The Most Effective Way To Help Someone Through An Anxiety Attack

Unsplash, Jeremy Bishop
Unsplash, Jeremy Bishop

Anxiety attacks are common and they can occur for reasons such as stress, triggers, mental health difficulties and external events causing pressure on the individual. Equally they may appear seemingly out of nowhere, for no identifiable reason, giving their victim no chance to prepare or avoid them. They are experienced in many different ways some of which may be unique to the individual. Attacks can also vary greatly in the intensity, the amount of time they last and in the distress that is experienced by the individual and in the resulting consequences. They are usually terrifying to the person experiencing them and may also be difficult to watch.

Some people prefer to ignore someone in this state while some are willing and able to help. Others want to help but just don’t know how. There is not yet enough help and education about dealing with and helping people through anxiety attacks out there. It would make a huge difference to people like me if more people could recognise an anxiety attack and know how to help. I hope that reading this helps people to understand more and be there for others.

My own severe attacks tend to occur alongside bad episodes of my bipolar illness and are sometimes one of the first indicators of me not coping. But they also can come from nowhere. I suffer from both generalized anxiety and severe acute anxiety attacks. Anxiety often stops me sleeping and leaving the house and I fear acute attacks in public. Sometimes my anxiety literally chokes me like there is something pulling tight round my neck and pulling. I can’t swallow and then I start to drown in my own saliva, I swallow and this produces more. I feel like I am going to drown.

Other times a snake wraps itself tight around my chest then it feels like heavy books and stones are laid on top of me on top of each other until I am completely crushed. There are times where I start obsessing over little things, I feel paranoid and scared or I feel I am about to faint.

Finally there are the episodes where the world starts to spin and I can’t connect with anyone. I can’t communicate that something is wrong, I lose awareness of space and time, I freeze. I cry, I shake or I try to run from it if I still can. These are just some examples of my experiences of acute anxiety.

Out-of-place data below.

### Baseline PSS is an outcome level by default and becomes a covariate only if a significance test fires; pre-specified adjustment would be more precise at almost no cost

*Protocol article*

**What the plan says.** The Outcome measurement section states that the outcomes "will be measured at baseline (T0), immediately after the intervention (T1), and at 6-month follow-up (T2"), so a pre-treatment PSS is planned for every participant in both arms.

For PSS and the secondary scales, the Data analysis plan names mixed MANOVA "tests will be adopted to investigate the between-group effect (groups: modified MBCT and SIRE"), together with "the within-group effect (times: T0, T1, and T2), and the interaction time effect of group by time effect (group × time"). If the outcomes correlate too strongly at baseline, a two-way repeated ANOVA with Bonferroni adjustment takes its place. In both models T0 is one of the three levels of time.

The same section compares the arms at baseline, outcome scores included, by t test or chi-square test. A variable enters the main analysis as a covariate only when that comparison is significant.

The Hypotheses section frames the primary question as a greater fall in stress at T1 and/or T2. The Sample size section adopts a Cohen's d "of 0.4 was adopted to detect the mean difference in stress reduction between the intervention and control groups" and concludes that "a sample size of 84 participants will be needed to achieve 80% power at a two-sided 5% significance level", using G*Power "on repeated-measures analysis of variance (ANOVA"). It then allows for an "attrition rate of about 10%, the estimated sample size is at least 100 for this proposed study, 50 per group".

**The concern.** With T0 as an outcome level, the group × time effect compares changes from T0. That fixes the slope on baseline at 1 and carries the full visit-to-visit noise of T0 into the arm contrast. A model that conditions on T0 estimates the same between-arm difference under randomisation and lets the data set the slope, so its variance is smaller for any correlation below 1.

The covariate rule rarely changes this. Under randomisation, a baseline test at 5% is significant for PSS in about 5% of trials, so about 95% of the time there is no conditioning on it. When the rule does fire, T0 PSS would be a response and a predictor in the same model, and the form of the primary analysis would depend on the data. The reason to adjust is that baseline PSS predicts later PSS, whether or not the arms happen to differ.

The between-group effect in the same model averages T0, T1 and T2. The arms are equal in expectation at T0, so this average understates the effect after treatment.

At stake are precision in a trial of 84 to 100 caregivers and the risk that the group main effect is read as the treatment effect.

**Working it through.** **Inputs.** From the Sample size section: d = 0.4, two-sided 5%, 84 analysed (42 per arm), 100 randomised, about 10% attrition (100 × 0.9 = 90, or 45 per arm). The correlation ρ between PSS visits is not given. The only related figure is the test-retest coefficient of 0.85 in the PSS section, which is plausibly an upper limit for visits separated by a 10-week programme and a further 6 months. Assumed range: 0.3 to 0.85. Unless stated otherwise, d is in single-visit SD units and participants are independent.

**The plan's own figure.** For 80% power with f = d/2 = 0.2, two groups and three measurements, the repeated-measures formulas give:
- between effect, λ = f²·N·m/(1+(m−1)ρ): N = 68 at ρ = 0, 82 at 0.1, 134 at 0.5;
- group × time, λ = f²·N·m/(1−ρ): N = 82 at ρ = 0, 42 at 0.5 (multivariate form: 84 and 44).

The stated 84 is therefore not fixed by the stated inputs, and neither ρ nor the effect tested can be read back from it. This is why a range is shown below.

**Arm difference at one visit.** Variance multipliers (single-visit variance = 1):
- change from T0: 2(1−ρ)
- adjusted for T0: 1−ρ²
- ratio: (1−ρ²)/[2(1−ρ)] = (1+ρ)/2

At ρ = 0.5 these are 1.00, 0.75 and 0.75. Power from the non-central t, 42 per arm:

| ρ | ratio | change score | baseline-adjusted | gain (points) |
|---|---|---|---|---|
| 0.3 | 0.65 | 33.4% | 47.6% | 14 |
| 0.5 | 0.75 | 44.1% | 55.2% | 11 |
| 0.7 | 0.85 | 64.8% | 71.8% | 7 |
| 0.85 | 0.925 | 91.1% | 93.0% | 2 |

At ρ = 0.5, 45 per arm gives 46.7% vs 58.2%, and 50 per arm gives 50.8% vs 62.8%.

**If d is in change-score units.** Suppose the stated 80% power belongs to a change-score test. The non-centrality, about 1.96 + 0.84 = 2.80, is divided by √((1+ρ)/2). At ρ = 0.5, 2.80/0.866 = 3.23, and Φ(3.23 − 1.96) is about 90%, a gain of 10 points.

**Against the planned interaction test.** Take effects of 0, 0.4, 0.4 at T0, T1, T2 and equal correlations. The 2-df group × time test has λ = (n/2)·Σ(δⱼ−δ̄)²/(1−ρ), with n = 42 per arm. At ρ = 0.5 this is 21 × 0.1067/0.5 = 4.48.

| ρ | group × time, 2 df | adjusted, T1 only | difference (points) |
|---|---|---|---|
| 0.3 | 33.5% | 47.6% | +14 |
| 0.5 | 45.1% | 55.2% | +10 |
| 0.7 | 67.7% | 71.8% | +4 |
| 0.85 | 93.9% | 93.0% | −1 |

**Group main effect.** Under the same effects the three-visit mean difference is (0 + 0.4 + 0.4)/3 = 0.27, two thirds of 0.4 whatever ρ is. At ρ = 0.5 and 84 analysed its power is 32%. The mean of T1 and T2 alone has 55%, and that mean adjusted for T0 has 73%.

My strategies to cope with these awful experiences are to avoid them where possible though I know I can’t live like that all of the time. I refuse to give up so I keep taking risks knowing it could end in disaster. I do however limit the risks by mainly going to places that I know well and that I have usually felt safe at. I seek out my “safe people”: these are mainly my closest friends, my health support workers and then just some people who care and just get it. When I do have to go somewhere strange I try to have someone safe with me and I also always have an exit strategy. It’s a strange way to live especially for someone as unorganised as me who really doesn’t like limits. It’s frustrating because I used to be able to do so much more.

Of course, even when my safeguards in place it can go wrong. I can’t always prevent attacks in public. Tears I couldn’t stop. Body shaking all over, heart racing, head spinning like the sky is falling in. Chest and throat tight, tight, too tight.. Get me some air please. Hold my hand I’m so scared. Take me away from others don’t let them all see. Help me be safe. Tell me I’m safe again and again. Breathe with me. Help me. Make it stop. It will it will help me calm it. Breathe again. No fainting don’t let me faint. Don’t let me go…

And then…then it starts to ease. I still shake. But I look at you. I know you again though I may not know exactly what happened before. I am likely to be on the point of exhaustion. I’m vulnerable here. I am scared. I have no fight left. Sit with me if you can and get me a drink. Food if possible as I will be weak. Please reassure me and please help me get somewhere safe to sleep. Call others if you need to. Stay in touch. Little things like that. You can make a difference. You can help. You might get me through one of my most vulnerable moments safely and you might be able to do this in a way that makes me feel safe and cared about and like I matter. And you might begin to understand. Thought Catalog Logo Mark

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